Pesticides have become a crisis again. Environmental hazards haven't been fashionable popular causes since the early 1970s. But they came back in style when labor-movement icon Cesar Chavez fasted to protest allegedly dangerous chemicals used in growing California table grapes.
Stan Rhodes, a chemist and former food store manager, agrees that the government allows dangerous amounts of chemicals on farm products. But instead of going on a diet to protest, he started NutriClean Inc., of Oakland, California. His company offers to inspect farmers' fields and test the produce for contamination. If the produce passes the tests, he allows store owners to display a certificate declaring the produce to be safe.
Not everyone in government is comfortable with this vigilante regulator. The chief of California's Department of Food and Agriculture accuses Rhodes of feeding off public paranoia. The head of the California Table Grape Commission likens NutriClean to a "lynching party" formed by people who think the "sheriff" isn't doing his job. He threatens, God forbid, that someday private enterprise will certify doctors if we don't stop this kind of thing. The state legislature is moving to regulate companies such as Rhodes's and require them to post large bonds.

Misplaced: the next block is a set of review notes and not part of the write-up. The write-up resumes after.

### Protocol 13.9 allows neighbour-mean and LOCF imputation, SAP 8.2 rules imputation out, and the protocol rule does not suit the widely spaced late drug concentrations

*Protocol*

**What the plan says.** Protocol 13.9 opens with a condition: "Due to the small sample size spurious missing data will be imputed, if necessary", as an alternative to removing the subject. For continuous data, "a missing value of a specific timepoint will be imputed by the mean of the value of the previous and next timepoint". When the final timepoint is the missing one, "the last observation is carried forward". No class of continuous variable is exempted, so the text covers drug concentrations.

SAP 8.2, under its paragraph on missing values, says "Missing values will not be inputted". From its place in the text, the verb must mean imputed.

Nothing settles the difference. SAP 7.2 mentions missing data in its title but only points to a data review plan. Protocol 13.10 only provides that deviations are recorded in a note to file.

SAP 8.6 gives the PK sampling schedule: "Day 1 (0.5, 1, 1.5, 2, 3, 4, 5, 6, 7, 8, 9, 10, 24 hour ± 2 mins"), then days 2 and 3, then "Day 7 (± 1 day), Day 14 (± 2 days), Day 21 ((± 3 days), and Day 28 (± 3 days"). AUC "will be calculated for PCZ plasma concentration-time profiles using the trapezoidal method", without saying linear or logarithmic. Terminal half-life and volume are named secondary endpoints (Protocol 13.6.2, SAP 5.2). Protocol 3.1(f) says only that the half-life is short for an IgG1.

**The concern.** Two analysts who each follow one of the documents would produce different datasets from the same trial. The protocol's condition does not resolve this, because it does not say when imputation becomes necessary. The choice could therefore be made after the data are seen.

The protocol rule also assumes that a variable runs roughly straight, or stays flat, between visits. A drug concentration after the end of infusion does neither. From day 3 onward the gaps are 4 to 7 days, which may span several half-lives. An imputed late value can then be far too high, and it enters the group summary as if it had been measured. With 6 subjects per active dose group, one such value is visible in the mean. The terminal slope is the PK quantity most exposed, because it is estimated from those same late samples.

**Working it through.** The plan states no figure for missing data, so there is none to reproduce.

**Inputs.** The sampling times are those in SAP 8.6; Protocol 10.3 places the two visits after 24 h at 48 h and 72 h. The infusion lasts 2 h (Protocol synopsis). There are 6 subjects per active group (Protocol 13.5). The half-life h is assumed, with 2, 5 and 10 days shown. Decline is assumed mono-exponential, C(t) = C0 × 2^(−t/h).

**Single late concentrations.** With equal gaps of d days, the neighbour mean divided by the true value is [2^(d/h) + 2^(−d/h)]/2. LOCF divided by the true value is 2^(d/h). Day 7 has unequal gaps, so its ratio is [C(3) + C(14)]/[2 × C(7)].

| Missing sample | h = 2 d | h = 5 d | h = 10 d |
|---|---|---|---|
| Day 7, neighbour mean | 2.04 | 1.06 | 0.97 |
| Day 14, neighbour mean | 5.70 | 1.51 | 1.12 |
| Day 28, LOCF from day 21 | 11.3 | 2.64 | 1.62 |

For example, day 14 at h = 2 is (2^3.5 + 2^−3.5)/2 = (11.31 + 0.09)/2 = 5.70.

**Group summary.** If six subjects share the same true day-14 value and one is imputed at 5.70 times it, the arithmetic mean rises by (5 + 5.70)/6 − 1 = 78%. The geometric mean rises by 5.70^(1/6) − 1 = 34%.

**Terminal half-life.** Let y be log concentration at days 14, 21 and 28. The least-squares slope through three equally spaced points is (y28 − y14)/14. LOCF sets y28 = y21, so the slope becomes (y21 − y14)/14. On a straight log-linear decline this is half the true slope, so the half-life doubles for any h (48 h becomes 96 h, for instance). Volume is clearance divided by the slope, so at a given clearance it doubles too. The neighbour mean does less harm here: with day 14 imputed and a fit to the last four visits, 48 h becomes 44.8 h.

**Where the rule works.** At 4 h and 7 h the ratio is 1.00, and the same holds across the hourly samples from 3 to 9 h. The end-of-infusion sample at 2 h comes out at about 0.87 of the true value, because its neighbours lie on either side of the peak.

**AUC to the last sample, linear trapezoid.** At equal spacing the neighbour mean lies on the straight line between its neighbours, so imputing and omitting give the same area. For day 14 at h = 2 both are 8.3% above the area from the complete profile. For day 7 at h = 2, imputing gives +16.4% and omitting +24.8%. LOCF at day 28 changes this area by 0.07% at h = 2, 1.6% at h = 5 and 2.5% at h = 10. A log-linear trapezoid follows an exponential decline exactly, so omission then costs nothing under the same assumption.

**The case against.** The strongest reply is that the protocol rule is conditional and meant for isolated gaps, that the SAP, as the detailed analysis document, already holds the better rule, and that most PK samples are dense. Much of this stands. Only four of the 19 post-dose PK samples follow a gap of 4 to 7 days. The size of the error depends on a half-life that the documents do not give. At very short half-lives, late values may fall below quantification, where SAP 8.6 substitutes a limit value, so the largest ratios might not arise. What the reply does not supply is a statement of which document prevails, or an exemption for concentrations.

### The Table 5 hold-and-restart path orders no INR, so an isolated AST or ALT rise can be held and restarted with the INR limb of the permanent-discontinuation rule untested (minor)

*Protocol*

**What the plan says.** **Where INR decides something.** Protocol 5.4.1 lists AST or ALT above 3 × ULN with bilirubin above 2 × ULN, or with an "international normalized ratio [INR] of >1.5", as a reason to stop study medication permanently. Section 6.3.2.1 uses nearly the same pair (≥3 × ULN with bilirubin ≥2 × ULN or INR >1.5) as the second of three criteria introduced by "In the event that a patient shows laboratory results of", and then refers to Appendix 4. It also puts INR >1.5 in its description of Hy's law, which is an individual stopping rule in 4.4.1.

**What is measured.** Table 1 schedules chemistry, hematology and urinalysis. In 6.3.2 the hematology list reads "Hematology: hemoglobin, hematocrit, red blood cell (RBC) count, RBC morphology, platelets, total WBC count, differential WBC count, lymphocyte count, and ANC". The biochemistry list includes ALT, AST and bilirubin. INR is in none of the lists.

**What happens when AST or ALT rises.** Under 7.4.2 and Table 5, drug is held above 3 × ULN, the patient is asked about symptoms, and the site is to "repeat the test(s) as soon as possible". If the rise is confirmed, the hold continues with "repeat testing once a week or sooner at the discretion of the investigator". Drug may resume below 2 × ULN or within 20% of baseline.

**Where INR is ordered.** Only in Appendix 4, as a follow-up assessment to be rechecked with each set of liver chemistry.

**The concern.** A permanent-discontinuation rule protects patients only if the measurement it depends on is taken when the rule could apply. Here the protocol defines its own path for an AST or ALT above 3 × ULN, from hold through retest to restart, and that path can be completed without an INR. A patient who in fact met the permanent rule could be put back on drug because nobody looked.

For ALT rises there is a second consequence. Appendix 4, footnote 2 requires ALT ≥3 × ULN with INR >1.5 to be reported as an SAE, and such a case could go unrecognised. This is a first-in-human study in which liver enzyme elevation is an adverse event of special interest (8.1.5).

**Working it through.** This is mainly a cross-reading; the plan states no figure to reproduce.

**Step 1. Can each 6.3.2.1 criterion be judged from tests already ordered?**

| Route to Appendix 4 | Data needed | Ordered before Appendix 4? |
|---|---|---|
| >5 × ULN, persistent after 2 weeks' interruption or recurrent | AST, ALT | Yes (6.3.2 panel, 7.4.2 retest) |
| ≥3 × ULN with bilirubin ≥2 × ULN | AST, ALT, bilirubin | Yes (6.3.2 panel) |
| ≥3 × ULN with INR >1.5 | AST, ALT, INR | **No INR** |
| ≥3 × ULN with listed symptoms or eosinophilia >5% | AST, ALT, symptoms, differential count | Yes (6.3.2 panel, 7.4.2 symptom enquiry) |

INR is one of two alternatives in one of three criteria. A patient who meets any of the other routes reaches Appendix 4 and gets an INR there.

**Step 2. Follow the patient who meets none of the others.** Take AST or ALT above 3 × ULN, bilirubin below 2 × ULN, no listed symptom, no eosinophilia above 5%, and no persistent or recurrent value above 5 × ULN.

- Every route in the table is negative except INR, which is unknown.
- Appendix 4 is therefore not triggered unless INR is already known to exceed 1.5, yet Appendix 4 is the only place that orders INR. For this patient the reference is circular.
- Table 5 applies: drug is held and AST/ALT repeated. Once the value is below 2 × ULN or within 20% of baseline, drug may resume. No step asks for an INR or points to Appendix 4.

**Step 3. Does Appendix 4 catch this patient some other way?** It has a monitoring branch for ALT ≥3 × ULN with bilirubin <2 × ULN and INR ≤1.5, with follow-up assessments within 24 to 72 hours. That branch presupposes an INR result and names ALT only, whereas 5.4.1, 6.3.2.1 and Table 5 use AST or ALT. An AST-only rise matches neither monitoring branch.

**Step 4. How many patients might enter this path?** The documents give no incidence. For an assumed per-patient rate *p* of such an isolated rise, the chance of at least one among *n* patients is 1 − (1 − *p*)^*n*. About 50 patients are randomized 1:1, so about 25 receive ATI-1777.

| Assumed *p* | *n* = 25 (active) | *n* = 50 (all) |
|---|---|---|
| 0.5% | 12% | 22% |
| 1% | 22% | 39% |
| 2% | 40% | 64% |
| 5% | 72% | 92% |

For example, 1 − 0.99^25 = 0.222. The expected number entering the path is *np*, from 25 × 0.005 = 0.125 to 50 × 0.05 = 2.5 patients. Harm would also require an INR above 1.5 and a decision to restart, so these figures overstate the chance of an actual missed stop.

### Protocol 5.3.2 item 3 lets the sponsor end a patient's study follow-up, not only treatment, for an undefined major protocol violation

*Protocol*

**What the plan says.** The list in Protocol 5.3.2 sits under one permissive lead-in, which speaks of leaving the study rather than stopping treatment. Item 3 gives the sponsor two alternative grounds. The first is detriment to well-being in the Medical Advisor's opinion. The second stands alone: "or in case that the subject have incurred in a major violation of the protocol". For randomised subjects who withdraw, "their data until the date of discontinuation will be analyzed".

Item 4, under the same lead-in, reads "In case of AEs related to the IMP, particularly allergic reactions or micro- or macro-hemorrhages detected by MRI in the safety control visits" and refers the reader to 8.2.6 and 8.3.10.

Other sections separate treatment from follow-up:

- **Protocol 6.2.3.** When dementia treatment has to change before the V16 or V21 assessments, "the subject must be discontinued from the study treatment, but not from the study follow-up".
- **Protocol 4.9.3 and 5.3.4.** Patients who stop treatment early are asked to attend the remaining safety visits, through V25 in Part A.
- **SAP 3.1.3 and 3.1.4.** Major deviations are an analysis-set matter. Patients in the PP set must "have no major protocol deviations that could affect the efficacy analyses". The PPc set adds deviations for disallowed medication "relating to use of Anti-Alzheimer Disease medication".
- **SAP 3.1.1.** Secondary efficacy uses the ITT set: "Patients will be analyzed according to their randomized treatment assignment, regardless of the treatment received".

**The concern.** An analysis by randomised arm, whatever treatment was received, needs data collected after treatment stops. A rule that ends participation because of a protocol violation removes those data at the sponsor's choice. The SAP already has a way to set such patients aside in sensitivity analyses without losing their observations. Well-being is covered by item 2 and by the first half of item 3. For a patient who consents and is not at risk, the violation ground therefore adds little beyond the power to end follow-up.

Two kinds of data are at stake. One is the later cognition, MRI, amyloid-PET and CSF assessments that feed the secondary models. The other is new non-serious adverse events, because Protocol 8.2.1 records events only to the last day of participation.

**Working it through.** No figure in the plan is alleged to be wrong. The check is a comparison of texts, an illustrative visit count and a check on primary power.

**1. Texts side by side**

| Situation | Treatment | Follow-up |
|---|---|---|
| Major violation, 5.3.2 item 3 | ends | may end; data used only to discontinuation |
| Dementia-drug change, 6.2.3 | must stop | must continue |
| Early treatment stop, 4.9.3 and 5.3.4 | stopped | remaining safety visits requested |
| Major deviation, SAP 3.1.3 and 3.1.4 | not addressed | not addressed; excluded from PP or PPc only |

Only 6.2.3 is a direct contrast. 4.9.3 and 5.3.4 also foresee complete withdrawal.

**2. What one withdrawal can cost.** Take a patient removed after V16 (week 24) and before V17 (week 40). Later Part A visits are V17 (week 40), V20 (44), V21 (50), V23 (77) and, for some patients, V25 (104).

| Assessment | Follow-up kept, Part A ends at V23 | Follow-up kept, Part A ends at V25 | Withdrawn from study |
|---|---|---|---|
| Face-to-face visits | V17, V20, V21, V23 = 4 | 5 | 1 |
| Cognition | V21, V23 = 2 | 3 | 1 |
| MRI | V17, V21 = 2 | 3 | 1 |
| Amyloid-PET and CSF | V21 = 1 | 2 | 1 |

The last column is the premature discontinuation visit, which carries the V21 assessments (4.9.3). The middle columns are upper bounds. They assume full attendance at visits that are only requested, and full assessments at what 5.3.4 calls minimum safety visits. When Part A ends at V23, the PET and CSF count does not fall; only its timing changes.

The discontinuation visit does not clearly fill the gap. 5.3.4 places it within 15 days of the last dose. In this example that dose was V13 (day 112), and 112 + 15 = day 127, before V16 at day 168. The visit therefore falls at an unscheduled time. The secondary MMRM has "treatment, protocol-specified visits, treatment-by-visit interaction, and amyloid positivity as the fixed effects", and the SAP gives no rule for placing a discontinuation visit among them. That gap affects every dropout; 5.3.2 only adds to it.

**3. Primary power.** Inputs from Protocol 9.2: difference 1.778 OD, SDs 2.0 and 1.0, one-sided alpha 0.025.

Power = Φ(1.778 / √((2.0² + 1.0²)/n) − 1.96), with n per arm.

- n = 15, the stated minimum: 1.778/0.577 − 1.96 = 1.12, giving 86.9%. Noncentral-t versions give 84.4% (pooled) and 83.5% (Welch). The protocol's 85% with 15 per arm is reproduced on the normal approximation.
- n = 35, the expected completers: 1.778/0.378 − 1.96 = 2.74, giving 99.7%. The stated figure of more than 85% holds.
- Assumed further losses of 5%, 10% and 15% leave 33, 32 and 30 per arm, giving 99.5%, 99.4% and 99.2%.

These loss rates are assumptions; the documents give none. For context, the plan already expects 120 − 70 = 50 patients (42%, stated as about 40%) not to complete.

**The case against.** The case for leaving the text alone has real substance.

The most significant pesticide danger, however, may come not from relatively minor specialty crops, such as grapes and oranges, but from federally subsidized crops such as corn and wheat. Such subsidies directly result in the use of "too little land and too much chemicals," says Delworth Gardner, a farm policy expert and economics professor at Brigham Young University.
By supporting high crop prices and restricting the amount of land farmers plant, federal farm programs encourage farmers to grow much more on their remaining land than it would normally produce. Naturally, the farmers carpet-bomb their remaining land with a panoply of poisons: pesticides, insecticides, herbicides, rodenticides, fertilizers.
And, says Gardner, "fragile land that should never have been plowed, has been" because of federal programs. Land that would best be used as pasture, for example, is bombarded by farmers who must figure that, with enough chemicals, they could grow crops on linoleum.
This article originally appeared in print under the headline "We Need a Subsidy-cide".